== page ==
07 July 2009

Diving in Two Oceans

Today one of my dreams came true. We dived in the predator tank in Cape Town Two Oceans aquarium. Ever since I saw the leaflet on my last visit I thought what a cool thing to be on the other side of the window. This is probably one of my favourite aquariums, it has very sophisticated exhibits, lots of information, and the main tanks are beautifully designed and lit. Somehow an aquarium doesn't have that depressingly lonely feel of a zoo, either, although the penguins never look very happy.

There are actually two tanks to dive in, the predator tank and the kelp forest. Both seem endless, like a window out to sea, the tantalisingly big fish just happening to appear in front of the aquarium window as we watch them, hypnotised by the movement and speckled light.

All morning I was beyond excited. I had no idea what to expect, just that there would be two dives, the predator dive and the kelp dive. Matt, our dive leader, took us to the tanks in the darkened exhibition space and explained the process, how to behave around the fish (keep your distance from the sharks, the rays won't sting, so you can let them touch you; watch the turtles, they may snap; if you get tangled in the kelp, don't yank it out) and what we would be doing (you can look for shark teeth in the sand - sharks can lose up to 40000 teeth in their life time -, we will feed the fish from a bag of pilchards, swim around at your own pace, don't get lost).

Next we went behind the scenes. To get into the tank we had to climb onto the roof of the building, where the aquarium is open to the elements. The tanks are covered with blue tarps to prevent evaporation. There was a big old rusty pump to simulate the swell in the kelp tank, rushing sea water into the container every now and then. A platform stretched across the water surface down some rickety steps to get into the water. It all looked pretty ramshackle from here, with old pipes and flaking white washed walls, compared to the controlled environment below. There was a real feeling of smoke and mirrors, feet furiously paddling below to maintain the calm elegance of the exhibition.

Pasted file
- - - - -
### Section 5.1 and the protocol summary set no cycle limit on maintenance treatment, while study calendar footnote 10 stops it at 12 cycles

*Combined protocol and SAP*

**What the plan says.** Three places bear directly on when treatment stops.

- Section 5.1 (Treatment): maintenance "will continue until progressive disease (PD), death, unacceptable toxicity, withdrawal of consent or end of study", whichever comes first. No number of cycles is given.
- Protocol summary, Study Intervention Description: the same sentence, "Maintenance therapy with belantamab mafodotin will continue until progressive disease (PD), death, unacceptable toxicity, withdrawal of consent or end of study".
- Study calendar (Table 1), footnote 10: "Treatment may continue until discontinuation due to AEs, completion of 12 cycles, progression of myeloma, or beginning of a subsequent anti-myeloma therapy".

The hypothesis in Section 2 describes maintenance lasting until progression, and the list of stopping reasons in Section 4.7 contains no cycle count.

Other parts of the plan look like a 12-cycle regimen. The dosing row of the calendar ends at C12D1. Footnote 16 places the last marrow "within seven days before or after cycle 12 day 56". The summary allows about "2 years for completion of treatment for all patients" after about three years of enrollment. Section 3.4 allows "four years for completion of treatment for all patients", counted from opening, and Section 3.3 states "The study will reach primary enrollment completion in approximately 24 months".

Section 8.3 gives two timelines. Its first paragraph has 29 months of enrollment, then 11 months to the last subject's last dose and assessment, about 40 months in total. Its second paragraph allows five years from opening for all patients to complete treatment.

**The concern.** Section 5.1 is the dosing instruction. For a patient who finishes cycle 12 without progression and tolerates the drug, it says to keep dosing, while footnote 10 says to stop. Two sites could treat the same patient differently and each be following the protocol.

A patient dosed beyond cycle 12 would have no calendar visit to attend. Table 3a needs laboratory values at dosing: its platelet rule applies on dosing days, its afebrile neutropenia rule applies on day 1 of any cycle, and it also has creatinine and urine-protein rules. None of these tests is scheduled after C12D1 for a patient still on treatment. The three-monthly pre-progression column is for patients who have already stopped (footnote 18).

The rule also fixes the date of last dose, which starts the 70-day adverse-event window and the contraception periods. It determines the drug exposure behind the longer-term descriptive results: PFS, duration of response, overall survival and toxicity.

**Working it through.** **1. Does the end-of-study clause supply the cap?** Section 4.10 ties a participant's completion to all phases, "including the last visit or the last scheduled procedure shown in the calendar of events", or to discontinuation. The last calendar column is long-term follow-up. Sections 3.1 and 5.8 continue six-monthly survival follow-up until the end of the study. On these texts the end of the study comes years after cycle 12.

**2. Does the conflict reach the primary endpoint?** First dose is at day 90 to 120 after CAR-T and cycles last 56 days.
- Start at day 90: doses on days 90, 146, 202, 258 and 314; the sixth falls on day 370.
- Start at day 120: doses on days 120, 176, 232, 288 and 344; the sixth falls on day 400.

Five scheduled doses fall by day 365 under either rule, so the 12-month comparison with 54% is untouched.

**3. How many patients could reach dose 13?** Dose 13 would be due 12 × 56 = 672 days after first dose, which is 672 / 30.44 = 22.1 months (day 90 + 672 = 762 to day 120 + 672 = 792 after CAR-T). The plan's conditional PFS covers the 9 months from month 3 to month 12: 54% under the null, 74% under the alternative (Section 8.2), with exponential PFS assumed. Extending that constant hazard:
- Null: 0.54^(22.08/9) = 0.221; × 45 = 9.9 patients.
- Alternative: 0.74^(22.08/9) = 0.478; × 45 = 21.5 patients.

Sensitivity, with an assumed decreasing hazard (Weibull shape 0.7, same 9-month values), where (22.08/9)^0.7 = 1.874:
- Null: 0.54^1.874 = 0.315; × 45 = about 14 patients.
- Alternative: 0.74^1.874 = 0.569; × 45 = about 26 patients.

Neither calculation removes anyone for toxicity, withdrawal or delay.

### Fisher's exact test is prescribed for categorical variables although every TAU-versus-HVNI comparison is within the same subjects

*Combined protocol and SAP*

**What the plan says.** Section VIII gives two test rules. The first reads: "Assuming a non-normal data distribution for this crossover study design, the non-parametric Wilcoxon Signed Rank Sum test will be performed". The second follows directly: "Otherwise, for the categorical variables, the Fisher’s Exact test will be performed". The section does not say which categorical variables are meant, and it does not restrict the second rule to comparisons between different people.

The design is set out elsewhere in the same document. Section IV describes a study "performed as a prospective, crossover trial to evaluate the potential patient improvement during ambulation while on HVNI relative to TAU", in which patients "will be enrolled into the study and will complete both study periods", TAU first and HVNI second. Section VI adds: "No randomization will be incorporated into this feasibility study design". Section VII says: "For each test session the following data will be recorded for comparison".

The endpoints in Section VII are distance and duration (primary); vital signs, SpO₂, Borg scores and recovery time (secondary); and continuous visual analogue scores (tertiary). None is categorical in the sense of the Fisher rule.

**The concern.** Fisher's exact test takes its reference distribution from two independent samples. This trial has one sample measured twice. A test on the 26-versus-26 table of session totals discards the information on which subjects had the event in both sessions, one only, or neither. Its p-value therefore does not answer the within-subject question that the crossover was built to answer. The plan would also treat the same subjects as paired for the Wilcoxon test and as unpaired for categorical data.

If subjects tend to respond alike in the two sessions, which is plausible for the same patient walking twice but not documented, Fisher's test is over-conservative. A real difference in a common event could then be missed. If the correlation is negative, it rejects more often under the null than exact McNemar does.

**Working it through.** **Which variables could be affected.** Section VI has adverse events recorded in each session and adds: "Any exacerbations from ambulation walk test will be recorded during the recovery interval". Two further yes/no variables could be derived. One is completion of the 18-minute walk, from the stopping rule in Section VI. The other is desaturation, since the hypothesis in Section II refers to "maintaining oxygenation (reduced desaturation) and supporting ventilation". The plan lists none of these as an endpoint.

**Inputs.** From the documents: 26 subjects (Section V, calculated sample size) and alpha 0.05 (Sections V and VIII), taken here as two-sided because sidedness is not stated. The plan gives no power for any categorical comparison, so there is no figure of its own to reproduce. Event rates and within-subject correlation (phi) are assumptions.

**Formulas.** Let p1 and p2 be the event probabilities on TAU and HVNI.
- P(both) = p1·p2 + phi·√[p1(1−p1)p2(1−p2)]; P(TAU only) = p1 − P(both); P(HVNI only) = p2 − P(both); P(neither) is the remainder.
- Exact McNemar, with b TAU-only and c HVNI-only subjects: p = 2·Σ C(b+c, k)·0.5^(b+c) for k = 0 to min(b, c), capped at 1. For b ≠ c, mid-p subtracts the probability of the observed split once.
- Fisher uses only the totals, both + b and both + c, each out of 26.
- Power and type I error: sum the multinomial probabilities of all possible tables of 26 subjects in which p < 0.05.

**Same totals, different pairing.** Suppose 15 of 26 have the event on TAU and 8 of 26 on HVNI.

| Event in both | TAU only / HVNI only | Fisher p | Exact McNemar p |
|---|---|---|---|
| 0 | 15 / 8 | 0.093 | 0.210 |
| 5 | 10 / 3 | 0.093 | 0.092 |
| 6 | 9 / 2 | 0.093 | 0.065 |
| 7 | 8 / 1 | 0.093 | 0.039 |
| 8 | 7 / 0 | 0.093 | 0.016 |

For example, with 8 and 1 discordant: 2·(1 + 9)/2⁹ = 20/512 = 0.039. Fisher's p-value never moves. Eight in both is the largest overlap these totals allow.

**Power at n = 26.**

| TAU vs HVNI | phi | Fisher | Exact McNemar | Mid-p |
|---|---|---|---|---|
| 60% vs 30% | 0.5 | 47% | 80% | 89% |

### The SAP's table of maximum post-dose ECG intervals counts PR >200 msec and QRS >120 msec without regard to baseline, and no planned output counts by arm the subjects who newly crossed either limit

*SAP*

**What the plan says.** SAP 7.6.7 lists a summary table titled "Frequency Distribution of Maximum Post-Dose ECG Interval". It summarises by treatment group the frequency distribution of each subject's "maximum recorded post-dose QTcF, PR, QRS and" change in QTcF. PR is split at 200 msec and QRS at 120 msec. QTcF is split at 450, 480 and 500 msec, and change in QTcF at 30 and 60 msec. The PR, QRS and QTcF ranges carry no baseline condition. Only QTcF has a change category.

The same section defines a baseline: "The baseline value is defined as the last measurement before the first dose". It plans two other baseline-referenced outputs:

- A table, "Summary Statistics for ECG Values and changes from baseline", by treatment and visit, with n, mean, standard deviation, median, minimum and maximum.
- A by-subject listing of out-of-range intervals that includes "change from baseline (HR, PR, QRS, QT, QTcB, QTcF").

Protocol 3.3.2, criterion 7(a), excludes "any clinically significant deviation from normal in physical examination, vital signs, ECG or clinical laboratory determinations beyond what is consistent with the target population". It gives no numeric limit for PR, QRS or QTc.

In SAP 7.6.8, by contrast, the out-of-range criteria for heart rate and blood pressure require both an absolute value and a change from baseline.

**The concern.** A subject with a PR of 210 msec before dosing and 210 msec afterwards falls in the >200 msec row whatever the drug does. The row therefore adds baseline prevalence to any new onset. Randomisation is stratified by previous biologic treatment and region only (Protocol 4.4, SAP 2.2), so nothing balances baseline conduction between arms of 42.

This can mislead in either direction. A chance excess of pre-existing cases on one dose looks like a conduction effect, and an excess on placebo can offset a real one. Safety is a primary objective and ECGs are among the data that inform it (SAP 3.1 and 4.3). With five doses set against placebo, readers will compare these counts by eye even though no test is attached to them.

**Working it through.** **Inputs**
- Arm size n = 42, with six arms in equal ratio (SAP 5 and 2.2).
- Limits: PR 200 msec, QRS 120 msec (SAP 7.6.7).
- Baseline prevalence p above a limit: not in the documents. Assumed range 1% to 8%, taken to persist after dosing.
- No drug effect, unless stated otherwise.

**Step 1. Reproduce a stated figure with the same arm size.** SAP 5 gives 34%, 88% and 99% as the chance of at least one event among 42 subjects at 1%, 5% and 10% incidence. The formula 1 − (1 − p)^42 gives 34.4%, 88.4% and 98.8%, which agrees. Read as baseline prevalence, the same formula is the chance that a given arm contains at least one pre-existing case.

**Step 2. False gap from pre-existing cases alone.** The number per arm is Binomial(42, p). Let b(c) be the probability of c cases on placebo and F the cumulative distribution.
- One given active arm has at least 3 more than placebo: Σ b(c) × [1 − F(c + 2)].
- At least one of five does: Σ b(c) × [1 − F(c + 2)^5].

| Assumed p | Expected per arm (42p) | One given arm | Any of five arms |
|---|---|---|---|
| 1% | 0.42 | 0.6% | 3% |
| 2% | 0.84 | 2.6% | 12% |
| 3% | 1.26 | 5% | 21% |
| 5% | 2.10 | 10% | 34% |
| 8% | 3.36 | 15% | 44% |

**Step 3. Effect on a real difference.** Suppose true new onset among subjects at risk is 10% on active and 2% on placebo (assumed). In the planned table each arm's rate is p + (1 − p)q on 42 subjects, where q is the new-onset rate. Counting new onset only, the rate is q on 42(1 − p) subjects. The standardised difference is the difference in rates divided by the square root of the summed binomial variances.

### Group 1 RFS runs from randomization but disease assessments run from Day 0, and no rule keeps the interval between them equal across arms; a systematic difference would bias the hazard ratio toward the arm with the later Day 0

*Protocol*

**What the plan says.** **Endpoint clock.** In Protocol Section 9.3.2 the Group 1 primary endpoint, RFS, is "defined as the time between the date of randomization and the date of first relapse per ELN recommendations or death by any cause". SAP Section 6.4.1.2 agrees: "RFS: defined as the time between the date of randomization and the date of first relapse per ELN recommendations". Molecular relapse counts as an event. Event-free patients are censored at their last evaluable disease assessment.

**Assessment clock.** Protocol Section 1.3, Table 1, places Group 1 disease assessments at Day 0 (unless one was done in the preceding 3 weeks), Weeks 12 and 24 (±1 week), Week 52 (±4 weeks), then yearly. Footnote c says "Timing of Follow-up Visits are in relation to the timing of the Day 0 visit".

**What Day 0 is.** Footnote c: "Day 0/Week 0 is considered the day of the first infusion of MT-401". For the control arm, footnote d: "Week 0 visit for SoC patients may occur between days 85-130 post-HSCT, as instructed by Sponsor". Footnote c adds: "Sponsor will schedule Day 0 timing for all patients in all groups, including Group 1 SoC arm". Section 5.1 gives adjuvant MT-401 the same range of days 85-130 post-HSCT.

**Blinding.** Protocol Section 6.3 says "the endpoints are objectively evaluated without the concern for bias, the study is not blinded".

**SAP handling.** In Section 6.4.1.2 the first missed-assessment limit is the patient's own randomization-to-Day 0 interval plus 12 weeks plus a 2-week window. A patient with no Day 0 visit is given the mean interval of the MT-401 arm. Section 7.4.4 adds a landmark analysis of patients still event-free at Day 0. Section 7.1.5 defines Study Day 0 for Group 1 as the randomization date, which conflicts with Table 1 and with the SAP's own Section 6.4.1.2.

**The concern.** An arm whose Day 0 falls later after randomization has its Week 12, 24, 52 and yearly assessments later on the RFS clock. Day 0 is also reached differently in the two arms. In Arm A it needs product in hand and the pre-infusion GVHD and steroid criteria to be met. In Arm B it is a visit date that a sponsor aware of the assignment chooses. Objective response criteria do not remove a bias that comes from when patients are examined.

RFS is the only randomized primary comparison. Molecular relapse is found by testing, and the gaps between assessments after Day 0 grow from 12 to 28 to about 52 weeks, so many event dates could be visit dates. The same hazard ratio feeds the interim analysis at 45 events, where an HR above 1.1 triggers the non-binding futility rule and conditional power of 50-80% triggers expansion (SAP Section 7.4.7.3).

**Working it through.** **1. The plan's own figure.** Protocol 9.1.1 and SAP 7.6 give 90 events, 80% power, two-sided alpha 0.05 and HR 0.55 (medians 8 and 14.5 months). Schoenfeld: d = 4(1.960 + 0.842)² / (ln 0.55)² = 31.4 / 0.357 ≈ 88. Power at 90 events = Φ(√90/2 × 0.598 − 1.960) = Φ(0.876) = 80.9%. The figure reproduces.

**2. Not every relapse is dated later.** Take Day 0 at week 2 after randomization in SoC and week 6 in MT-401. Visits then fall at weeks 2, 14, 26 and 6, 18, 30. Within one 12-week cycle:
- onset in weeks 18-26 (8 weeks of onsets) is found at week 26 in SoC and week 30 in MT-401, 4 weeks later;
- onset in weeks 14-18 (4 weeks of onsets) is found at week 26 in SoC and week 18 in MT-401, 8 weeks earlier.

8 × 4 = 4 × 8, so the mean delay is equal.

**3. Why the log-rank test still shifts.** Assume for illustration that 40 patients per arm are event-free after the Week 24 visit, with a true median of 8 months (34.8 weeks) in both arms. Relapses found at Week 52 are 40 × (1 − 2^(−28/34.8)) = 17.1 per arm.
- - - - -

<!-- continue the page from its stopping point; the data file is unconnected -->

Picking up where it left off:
We first went into the predator tank, as the water was slightly warmer at 18C. Getting into the water was easy, we just ducked under the tarps, slipped off the platform into the water and dropped past the shark circuit - they like to cruise closer to the surface. And then we were in the aquarium. It was actually only 5 meters deep, but as with all dives, once you lose sight of the surface, the rest of the world becomes a theoretical location to return to by necessity rather than choice. In the water the surface is irrelevant compared to the strange and amazing world around us. Here were large wrasses, yellow tails, sting-rays in increasing sizes, ragged-tooth sharks and turtles. And amazingly, here in front of us, was the window. People were staring, waving, pointing, at us - and the fish we had joined on the other side. It was eery to be here, not on the side of the air breathers, that despite of all the equipment I needed to sustain myself down here, I was now one of the aquatics.

We really just spent the time swimming around, watching the rays pass us - the large ray had a habit of slowly passing flat along the glass with it's underside to the viewers, a very elegant move executed with a simple swish of the wing. Occasionally a shark would grace us below, still above us so we could marvel at the row of very pointy teeth. An old turtle mostly sat in a dark corner, giving off a depressed and resigned air, while the smaller turtle hung around, liking to have its underside scratched by Matt.

Our second dive took us into the - colder at 14C - Kelp tank, housing large schools of sea fish, a small shark and lots of sea anemones, From the outside it is fascinating, brown fronds swaying back and forth in the water, schools of silvery fish moving past the window, beautiful. Once in the tank it was a bit more confusing. Despite being only 12x12 meters, the rocks and kelp make the space disorienting, as we swam around new spaces revealed themselves, new angles and views. We had a chance to feed frozen pilchard halves to the fish in this tank, unlike the predator tank it was actually safe to do so here without the danger of loosing a finger, these fish being less aggressive - and having smaller mouths. Nevertheless there was quite a bit of jostling and nudging when the food appeared. One large wrasse in particular , a real bruiser, all shiny and silver, just snapped half a pilchard out of my hand. It disappeared without a trace. The smaller fish were a little more dainty, taking bites off the snack held out to them.

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